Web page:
Go Back   DIY Chatroom Home Improvement Forum > Home Improvement > Electrical

CLICK HERE AND JOIN OUR COMMUNITY TODAY...IT'S FREE!

Reply
 
Thread Tools Search this Thread Display Modes
Old 07-17-2008, 12:40 PM   #1
Newbie
 
Join Date: Jul 2008
Posts: 5
Share |
Default

electrical


I am renovating an existing apartment above our garage. I want to install split receptacles in the kitchen using as a power source an existing 240 outlet on double 20 amp breaker. Wires runing to the outlet are in a red sheathed wire consisting of one red, black and ground - no white neutral. Wire gauge is 10. Can I connect spit receptacles without a neutral?

ghufnagel is offline   Reply With Quote
Old 07-17-2008, 12:46 PM   #2
Member
 
Join Date: Dec 2007
Location: Baltimore, MD
Posts: 1,802
Default

electrical


No. Was this old wire for a cooktop or wall oven?

jerryh3 is offline   Reply With Quote
Old 07-17-2008, 12:47 PM   #3
Electrician's Helper
 
Pudge565's Avatar
 
Join Date: Jan 2008
Location: Pennsylvania
Posts: 202
Send a message via AIM to Pudge565
Default

electrical


This post scares me if you don't know what you are doing call an electrician. But since it is a diy site no you can't have a 120v outlet without the neutral. Since it is an apartment I would call an elctrician.
Pudge565 is offline   Reply With Quote
Old 07-17-2008, 12:54 PM   #4
Newbie
 
Join Date: Jul 2008
Posts: 5
Default

electrical


Panel marking says wiring was used for a sewing machine. Receptacle has two horizontal slots plus ground.
ghufnagel is offline   Reply With Quote
Old 07-17-2008, 01:06 PM   #5
Member
 
Join Date: Dec 2007
Location: Baltimore, MD
Posts: 1,802
Default

electrical


Must of been one hell of a sewing machine. No luck with using that circuit as a Multiwire branch circuit.
jerryh3 is offline   Reply With Quote
Old 07-17-2008, 01:09 PM   #6
Floor Sweeper
 
Join Date: Nov 2007
Location: Central MN
Posts: 353
Default

electrical


Quote:
Receptacle has two horizontal slots plus ground.
Thats a NEMA 6-15. It is for 240 volts and 15 amps. The cable you describe is a cable that is made for 240 volts only. (it has no white wire) which tells me you are from Canada. (we don't have that style cable in the US) I also believe it is illegal for you to reidenify one wire as a nuetral to reuse the cable as a 120 volt circuit. You would have to rewire with a 3 wire cable in order to have a mulitwire circuit.
junkcollector is offline   Reply With Quote
Old 07-17-2008, 01:09 PM   #7
Member
 
Join Date: Jul 2008
Location: Huntsville, AL
Posts: 93
Default

electrical


Thats one heckuva sewing machine (enough power for 5hp)
Must have been for sewing chainmail
daxinarian is offline   Reply With Quote
Old 07-17-2008, 01:16 PM   #8
Newbie
 
Join Date: Jul 2008
Posts: 5
Default

electrical


Thanks for the info. I'll clip the wires and run a new 14/3
ghufnagel is offline   Reply With Quote
Old 07-17-2008, 04:46 PM   #9
Electrician
 
Join Date: Aug 2007
Location: Connecticut, Litchfield
Posts: 2,015
Default

electrical


Quote:
Originally Posted by ghufnagel View Post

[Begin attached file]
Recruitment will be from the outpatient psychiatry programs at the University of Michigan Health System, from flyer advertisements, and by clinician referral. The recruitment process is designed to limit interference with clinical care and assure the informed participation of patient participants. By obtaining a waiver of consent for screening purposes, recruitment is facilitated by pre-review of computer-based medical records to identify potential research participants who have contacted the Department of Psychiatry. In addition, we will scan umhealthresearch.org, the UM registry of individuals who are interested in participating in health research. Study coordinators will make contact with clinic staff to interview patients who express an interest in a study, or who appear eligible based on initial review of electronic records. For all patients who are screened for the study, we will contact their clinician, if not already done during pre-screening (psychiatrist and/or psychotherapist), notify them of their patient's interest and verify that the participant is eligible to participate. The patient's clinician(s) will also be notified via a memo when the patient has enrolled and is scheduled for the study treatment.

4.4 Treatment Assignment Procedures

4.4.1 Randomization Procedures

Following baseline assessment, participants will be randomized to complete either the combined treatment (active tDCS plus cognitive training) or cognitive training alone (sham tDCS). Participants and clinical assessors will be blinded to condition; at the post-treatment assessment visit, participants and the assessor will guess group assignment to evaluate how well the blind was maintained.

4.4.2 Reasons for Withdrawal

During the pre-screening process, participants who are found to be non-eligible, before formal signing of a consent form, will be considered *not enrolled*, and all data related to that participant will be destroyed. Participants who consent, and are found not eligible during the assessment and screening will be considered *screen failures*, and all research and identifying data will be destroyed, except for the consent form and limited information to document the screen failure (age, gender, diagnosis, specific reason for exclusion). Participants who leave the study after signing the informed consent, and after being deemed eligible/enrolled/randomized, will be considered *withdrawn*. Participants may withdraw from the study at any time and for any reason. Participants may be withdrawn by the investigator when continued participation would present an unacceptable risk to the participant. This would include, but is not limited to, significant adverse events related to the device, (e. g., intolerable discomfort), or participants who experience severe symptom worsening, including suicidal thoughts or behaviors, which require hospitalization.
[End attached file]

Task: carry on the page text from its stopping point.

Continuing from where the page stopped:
Thanks for the info. I'll clip the wires and run a new 14/3

If its a real kitchen then you have to use #12 AWG.
chris75 is offline   Reply With Quote
Old 07-17-2008, 04:55 PM   #10
Licensed Electrical Cont.
 
Speedy Petey's Avatar
 
Join Date: Feb 2004
Location: NY State
Posts: 6,784
Default

electrical


I would assume the OP is in Canada. We don't have that "240v cable" here in the US.
__________________
Sometimes I feel like if I answer any more questions it is like someone trying to climb over a fence to jump off a bridge and me giving them a boost.
Answers based on the 2008 & 2011 NEC.
Speedy Petey is online now   Reply With Quote
Old 07-17-2008, 05:15 PM   #11
Newbie
 
Join Date: Jul 2008
Posts: 5
Default

electrical


That's correct. What I find interesting is that even when I disconnected one of the terminals on the recepticle, both red and black were live. How does this work without a neutral?
ghufnagel is offline   Reply With Quote
Old 07-17-2008, 05:18 PM   #12
Newbie
 
Join Date: Jul 2008
Posts: 5
Default

electrical


I don't know about real kitchens but in Ontario, 14/3 is code for split receptacles in kitchens
ghufnagel is offline   Reply With Quote
Old 07-17-2008, 06:43 PM   #13
Licensed Electrical Cont.
 
Speedy Petey's Avatar
 
Join Date: Feb 2004
Location: NY State
Posts: 6,784
Default

electrical


Quote:
Originally Posted by ghufnagel View Post
That's correct. What I find interesting is that even when I disconnected one of the terminals on the recepticle, both red and black were live. How does this work without a neutral?
A 240v circuit is a line-to-line circuit. NO neutral is involved.

__________________
Sometimes I feel like if I answer any more questions it is like someone trying to climb over a fence to jump off a bridge and me giving them a boost.
Answers based on the 2008 & 2011 NEC.
Speedy Petey is online now   Reply With Quote
Reply


Thread Tools Search this Thread
Search this Thread:

Advanced Search
Display Modes

Posting Rules
You may not post new threads
You may not post replies
You may not post attachments
You may not edit your posts

BB code is On
Smilies are On
[IMG] code is On
HTML code is Off
Trackbacks are Off
Pingbacks are Off
Refbacks are Off


Similar Threads
Thread Thread Starter Forum Replies Last Post
What's the ICC Electrical Code? Chuck Electrical 7 02-20-2013 10:19 AM
Electrical Box near Shower Valve dasajame Electrical 3 07-07-2008 06:46 AM
2 Prong Electrical mjcongleton Electrical 10 04-16-2008 08:59 AM
Please Help - Weird electrical issue affecting home network sxpsxpsxp Electrical 23 02-03-2008 11:42 AM
Code Question: Electrical and plumbing ELurie Electrical 2 08-22-2007 08:55 PM




Top of Page | View New Posts

Copyright © 2003-2014 Escalate Media. All Rights Reserved.